Jorge Luis Borges: Borges and I

This newly translated piece by Jorge Luis Borges appears in The FSG Book of Twentieth-Century Latin American Poetry. Ilan Stavans, the book’s editor and the translator of “Borges and I,” stopped by the FSG offices to record the piece in Spanish and English for us:


The other one, Borges, is to whom things happen. I walk through Buenos Aires, stop, maybe a bit mechanically, to look at the arch of an entrance way and a grillwork door; I have news from Borges by mail or when I see his name in a list of professors or in a biographical dictionary. I like hourglasses, maps, 18th-century typography, the taste of coffee, and Stevenson’s prose; the other shares those preferences but with a vanity that turns them into an actor’s attributes. It would be an exaggeration to affirm that our relationship is hostile; I live, I let myself live, so that Borges can plot his literature and that literature justifies me. It doesn’t cost me anything to confess he has achieved a few valid pages, but those pages can’t save me, perhaps because what’s good no longer belongs to anyone, not even to the other, but to language and traditions. In any case, I’m destined to be lost, definitively, and just some instant of me will survive in the other. Little by little I cede everything, even though I’m aware of his perverse tendency to falsify and pontificate. Spinoza understood that all things want to be preserved in their being: the stone eternally wants to be a stone and the tiger a tiger. I shall remain in Borges, not in myself (if I am someone), but I recognize myself less in his books than in many others and in the laborious strumming of a guitar. Years ago I tried freeing myself from him and went from the mythologies of the arrabal to the games with time and the infinite, but those games are Borges’ now and I shall come up with other things. Thus my life is a flight and I lose everything and everything belongs to oblivion, or to the other.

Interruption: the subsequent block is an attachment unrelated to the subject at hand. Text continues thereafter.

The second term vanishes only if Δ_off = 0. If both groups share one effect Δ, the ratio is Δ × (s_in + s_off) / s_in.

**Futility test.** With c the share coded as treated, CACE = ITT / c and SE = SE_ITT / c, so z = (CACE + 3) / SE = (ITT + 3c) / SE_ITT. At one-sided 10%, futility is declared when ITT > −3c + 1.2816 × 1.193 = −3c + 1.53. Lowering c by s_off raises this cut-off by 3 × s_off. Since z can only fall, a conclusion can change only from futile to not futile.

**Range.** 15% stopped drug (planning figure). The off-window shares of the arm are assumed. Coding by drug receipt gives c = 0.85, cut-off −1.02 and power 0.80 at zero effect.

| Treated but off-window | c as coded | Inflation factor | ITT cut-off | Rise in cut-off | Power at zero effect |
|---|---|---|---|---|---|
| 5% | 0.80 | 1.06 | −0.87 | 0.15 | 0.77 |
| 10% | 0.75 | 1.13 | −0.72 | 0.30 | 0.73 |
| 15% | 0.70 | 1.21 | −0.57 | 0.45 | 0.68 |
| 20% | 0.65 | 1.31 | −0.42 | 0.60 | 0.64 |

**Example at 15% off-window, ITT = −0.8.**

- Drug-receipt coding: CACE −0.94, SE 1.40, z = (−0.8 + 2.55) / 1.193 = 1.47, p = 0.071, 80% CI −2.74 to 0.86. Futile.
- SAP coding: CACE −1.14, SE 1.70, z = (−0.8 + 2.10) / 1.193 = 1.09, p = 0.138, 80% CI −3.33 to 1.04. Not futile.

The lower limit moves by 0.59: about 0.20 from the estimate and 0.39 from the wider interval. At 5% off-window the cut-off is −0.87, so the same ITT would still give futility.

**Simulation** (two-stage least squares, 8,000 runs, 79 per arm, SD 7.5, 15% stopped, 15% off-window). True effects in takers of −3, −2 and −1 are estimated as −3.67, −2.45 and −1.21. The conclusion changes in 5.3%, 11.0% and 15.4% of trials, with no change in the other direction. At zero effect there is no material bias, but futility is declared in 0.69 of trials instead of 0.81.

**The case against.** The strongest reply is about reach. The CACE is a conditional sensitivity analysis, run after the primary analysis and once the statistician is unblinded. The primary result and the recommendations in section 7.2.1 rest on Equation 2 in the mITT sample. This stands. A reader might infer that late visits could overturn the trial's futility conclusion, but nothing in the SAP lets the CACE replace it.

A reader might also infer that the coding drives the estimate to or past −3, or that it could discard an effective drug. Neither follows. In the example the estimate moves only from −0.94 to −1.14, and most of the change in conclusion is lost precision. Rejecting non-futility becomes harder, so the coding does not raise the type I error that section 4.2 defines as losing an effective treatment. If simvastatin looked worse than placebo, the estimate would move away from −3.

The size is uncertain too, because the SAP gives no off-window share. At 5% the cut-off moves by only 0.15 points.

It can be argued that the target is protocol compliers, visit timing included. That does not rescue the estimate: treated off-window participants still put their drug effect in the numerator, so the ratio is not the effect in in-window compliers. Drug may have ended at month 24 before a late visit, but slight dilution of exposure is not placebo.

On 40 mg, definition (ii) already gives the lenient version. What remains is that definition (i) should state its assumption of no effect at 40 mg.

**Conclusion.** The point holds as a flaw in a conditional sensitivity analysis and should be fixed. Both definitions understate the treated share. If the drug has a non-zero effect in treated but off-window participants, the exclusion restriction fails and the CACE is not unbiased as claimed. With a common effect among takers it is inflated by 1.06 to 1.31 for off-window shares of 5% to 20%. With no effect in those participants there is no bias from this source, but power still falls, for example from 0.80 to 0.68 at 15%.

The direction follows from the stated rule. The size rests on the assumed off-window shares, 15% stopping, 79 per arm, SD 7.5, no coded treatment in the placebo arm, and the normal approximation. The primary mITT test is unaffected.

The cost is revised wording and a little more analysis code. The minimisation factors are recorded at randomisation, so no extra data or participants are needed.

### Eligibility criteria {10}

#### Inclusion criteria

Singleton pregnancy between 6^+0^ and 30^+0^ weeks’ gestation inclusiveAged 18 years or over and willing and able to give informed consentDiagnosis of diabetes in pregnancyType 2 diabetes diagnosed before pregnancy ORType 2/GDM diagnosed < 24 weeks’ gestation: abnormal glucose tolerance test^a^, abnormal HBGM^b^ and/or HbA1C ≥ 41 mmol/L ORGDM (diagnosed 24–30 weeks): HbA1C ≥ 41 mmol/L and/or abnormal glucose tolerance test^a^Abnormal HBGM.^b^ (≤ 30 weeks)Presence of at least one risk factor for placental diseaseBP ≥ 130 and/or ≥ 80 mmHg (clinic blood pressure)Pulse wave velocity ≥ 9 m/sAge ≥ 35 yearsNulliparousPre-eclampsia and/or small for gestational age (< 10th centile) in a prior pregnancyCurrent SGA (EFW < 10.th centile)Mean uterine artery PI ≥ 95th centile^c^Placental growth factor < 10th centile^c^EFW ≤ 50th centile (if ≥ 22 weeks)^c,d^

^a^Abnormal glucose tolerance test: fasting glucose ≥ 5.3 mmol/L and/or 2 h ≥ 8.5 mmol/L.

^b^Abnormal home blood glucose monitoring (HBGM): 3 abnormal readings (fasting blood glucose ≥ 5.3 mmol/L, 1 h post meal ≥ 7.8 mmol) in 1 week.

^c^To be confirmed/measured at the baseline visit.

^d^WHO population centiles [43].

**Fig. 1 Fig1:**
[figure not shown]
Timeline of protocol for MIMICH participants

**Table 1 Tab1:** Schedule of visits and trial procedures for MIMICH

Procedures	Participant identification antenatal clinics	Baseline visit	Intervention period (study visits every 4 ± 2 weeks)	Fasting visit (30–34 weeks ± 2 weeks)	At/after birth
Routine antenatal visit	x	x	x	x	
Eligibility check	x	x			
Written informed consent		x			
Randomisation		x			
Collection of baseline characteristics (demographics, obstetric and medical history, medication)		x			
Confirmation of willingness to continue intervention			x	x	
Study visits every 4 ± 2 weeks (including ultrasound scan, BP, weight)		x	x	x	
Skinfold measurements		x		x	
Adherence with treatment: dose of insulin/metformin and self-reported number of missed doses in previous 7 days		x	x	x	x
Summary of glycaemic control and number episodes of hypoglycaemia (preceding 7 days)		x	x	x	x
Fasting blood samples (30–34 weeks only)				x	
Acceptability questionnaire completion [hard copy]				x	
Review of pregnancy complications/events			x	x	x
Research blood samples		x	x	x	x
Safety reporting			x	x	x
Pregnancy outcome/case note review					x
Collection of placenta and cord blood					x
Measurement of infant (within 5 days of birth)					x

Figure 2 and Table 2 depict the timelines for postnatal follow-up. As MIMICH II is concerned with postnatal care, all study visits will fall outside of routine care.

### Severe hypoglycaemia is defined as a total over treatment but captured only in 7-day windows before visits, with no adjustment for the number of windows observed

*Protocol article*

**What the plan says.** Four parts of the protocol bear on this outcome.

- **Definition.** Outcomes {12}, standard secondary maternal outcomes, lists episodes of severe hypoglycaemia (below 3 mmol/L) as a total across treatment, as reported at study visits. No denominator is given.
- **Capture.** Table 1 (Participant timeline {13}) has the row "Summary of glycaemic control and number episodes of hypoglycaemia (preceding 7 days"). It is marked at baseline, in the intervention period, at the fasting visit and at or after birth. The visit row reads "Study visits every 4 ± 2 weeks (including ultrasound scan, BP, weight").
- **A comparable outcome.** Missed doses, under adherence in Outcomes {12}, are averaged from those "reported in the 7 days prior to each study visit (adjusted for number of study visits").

I don’t know which of the two writes this page.

See Also:

Ilan Stavans on Rubén Darío’s “No”